Read advance reader review of A Lady Cyclist's Guide to Kashgar by Suzanne Joinson, page 3 of 4

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A Lady Cyclist's Guide to Kashgar

A Novel

by Suzanne Joinson

A Lady Cyclist's Guide to Kashgar by Suzanne Joinson X
A Lady Cyclist's Guide to Kashgar by Suzanne Joinson
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There are currently 24 member reviews
for A Lady Cyclist's Guide to Kashgar
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  • Anne B. (Carson City, NV)
    A Lady Cyclist's Guide to Kashgar
    This book was very interesting moving back and forth as it does between present day London and 1923 Turkistan. There is a little mystery, a little romance, some intrigue and danger. The author did a great job of describing the 1923 desert landscape and made me feel like I was there. I had a little problem with a couple of the important, but not major, characters in that I wanted to know more about them and what motivated them. The main characters were very well drawn however. I think this might be a good book for a book club because there is a lot of meat to the story with a lot to talk about.
  • Sharon B. (Rome, GA)
    A Lady Cyclist's Guide to Kashgar
    The action starts in the first few pages of this debut novel with the birth of a baby in the desert. Eva continues her story of living at a mission in a remote village in China in 1923 through her journal of notes intended for publication as a travel book. The hardships and intrigues of this adventure pull the reader in immediately.
       The alternating third-person account of Frieda, a businesswoman in present-day London who is left a mysterious inheritance, is a little slower to get into, but about halfway through the book I could not put it down and was eager to find out what happens to both of these women.
  • Vicky S. (Torrance, CA)
    Lady Cyclist's Guide
    I enjoyed the interplay of the two stories and timelines and I was surprised by how they connected but I didn't care very much about the characters. I set it down before a a weekend trip since I was nearly done with it and wanted a new book to take me through the weekend and then was not compelled to finish it when I returned. The variety of characters and the cultural differences though could make for interesting book club conversations.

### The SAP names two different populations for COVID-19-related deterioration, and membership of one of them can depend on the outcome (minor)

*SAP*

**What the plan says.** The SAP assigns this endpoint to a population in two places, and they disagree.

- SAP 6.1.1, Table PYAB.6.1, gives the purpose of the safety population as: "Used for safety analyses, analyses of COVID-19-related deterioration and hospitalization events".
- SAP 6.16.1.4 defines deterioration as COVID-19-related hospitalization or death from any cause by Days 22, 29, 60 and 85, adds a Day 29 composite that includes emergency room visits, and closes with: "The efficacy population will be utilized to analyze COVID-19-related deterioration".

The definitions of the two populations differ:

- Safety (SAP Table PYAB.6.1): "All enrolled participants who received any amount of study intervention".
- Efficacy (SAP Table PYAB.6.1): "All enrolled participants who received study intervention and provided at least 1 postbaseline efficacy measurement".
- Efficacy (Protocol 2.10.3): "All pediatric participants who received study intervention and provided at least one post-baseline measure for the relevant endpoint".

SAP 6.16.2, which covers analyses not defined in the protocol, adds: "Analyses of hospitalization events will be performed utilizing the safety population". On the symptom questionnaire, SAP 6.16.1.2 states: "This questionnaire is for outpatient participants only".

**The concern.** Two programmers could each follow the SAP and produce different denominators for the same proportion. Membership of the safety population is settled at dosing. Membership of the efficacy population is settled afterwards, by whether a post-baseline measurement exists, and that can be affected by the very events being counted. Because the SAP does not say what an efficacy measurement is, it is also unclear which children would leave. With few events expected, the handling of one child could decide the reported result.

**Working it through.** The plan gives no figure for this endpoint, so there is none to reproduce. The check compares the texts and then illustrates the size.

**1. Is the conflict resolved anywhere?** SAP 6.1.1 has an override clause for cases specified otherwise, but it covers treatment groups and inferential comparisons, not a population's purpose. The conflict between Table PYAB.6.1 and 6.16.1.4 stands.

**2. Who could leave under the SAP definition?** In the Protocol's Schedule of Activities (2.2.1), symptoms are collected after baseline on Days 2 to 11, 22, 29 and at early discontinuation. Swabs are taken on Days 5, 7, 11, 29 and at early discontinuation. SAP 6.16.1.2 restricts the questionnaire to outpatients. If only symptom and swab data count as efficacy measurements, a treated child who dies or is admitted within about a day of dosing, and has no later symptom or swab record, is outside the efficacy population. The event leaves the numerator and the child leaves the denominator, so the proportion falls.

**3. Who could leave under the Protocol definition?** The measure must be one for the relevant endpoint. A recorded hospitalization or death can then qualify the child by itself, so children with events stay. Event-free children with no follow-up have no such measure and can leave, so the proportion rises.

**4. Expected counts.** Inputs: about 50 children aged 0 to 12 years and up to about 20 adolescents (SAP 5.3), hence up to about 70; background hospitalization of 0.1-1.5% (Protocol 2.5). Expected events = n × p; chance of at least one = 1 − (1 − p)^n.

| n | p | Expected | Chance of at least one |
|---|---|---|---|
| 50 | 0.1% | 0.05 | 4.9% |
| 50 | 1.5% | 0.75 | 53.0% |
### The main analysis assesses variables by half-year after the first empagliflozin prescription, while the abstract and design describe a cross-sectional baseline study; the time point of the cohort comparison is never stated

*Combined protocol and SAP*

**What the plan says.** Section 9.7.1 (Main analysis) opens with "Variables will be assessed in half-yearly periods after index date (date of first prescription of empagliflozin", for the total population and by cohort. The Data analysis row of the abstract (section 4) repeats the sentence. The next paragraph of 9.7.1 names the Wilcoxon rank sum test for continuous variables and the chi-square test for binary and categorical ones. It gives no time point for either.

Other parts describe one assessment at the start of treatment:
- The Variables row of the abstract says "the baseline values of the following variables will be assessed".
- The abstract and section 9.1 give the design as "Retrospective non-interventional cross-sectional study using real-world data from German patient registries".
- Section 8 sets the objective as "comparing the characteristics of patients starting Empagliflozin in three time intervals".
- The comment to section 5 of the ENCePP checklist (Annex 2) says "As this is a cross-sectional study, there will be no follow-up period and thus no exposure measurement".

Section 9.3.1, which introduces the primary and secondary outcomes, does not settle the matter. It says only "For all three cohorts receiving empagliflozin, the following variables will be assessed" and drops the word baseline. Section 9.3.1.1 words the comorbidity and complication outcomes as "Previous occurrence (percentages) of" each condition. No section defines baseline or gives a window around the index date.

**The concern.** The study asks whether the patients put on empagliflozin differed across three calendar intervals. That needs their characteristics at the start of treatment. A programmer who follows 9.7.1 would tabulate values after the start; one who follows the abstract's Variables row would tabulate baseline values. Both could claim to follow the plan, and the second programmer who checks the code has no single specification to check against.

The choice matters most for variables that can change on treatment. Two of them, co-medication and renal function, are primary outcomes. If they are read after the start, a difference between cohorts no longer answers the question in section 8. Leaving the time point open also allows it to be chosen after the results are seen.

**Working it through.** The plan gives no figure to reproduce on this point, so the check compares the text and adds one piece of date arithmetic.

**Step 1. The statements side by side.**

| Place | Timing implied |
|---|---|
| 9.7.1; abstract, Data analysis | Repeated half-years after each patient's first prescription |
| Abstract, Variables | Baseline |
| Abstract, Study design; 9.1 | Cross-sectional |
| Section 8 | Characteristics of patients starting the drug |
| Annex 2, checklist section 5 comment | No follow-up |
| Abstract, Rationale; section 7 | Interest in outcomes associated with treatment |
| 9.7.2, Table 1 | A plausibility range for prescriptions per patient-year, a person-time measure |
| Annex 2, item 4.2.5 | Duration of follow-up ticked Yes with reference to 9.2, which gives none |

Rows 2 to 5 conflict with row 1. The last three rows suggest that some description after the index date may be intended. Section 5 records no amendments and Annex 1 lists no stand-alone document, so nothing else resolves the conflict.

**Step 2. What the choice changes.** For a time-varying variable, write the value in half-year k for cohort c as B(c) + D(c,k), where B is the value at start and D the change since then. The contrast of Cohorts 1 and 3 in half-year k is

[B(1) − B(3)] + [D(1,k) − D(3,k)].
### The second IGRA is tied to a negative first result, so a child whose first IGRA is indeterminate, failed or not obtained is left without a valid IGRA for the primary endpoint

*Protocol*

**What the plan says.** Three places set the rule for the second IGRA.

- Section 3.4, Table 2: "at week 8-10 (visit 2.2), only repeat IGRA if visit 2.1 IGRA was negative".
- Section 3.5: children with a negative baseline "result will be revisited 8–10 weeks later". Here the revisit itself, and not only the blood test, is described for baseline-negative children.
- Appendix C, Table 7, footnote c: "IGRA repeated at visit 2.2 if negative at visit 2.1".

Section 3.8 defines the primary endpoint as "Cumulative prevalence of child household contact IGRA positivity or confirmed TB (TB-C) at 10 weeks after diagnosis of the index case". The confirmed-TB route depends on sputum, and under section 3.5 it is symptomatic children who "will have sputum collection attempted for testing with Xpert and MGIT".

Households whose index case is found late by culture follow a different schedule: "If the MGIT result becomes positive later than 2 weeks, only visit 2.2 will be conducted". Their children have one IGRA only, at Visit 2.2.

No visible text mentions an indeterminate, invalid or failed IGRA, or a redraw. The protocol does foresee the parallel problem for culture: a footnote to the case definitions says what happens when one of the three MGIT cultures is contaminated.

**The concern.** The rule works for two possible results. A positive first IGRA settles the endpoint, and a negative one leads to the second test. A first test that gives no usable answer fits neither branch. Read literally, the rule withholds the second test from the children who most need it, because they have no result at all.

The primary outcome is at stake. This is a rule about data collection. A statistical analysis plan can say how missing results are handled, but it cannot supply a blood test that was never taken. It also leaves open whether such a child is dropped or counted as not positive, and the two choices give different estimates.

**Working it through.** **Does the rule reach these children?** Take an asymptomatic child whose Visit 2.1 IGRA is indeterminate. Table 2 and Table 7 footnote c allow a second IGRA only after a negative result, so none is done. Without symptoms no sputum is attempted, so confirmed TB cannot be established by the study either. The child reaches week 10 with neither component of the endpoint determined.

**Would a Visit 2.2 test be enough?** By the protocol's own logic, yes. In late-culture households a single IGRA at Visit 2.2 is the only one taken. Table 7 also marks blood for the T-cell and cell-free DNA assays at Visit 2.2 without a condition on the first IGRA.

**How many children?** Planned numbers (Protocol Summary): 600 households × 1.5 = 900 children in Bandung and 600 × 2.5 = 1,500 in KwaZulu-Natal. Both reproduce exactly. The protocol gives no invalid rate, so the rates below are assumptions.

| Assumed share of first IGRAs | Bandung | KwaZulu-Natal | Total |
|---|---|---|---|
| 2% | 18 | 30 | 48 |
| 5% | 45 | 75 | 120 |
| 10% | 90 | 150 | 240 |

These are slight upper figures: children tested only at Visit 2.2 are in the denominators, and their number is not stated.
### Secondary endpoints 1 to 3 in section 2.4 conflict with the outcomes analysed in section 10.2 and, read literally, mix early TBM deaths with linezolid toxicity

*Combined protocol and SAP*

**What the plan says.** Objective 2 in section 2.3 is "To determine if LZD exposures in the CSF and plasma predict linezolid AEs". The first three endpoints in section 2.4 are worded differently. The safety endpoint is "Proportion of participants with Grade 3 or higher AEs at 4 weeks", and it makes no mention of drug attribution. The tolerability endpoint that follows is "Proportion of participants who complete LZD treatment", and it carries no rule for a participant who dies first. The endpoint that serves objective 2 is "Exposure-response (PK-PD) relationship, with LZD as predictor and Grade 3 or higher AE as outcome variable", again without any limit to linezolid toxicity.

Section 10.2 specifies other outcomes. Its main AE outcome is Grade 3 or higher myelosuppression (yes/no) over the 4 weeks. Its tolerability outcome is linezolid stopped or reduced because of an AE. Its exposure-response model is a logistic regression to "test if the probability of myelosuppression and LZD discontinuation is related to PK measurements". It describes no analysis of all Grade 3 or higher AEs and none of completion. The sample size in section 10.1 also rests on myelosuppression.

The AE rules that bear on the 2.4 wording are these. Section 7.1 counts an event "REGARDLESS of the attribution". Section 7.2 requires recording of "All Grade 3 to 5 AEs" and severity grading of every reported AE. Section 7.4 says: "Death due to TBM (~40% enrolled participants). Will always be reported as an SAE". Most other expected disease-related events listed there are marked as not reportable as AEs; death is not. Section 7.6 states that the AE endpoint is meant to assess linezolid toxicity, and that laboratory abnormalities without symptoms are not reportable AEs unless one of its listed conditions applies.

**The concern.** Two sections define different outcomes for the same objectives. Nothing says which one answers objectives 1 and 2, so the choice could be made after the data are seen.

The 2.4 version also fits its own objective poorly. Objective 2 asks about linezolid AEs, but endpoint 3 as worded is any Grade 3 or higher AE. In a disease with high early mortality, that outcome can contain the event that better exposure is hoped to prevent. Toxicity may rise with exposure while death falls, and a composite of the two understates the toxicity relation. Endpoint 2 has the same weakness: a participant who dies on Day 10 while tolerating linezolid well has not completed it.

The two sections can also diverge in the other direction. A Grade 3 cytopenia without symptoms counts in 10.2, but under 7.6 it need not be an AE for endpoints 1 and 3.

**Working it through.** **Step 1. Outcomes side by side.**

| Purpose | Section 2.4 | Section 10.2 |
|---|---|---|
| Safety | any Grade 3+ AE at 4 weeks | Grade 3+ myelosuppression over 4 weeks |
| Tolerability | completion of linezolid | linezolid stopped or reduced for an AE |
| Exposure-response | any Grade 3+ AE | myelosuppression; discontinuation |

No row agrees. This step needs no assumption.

• Andrea S. (Lafayette, IN)
    Not What I Thought
    I read the description of this book and thought I might find it interesting. Upon reading it, I found it to be slow and uninteresting. It is what I would call literary fiction, a genre I don't always enjoy. The plot was interesting, but Suzanne Joinson's writing style slowed it down and I would often just want her to get on with it. I did finish the book, but I was never really involved with the characters. I just wanted to see how she would end it.
  • Jan B. (Tetonia, ID)
    A LAdy Cyclist's guide to Kashgar
    I love the idea of what the writer was creating with this story. Three women who leave London to become missionaries in Kashgar. Each of them with their own "agenda" as to why they were really going. I found some characters not very well developed, and the writing fairly bland, especially in the earlier part of the book. I also felt that the description of the different cultures were not fully realized, though the emotional intent was. It felt like this story is still in rough form, though with great potential if fleshed out more. I do like the counter story of modern day London, and the woman who gets left this estate with no idea of the connection to her. And the growing romance between the modern protagonist and an immigrant from Yemen was to me a delightful set of circumstance that unknowingly reverberated with her families past.
    I wouldn't recommend this book to anyone. It feels undone.
  • Hilary H. (Tucson, AZ)
    Lady Cyclist's Guide
    Overall, I enjoyed this book though I would not put it into the same category as Major Pettigrew's Last Stand which I loved. Suzanne Joinson has created two interestingly interconnected stories stretching from 1923 in Kashgar to present day London. Both tales were engaging though I liked the present day one better. I think Joinson could have developed the Kashgar tale more fully - I did not engage with all of the characters. I also would have liked to have the map which was not in the ARC edition.
  • Pat M. (San Antonio, TX)
    A Lady Cyclist's Guide to Kashgar
    I started to read this book the first day it arrived. Halfway through it, I had no idea where I was with the characters and their relationship to one another and with the past and the present. So I started to read again from the beginning and I began to focus on the story and the possibilities of how the characters were interrelated. I guess this is the reason that I stayed with the book. Would I recommend this book to my book club, I don't think so. This book needs to go back to the drawing board. The premise is good, but it is poorly developed and it leaves many questions unanswered.


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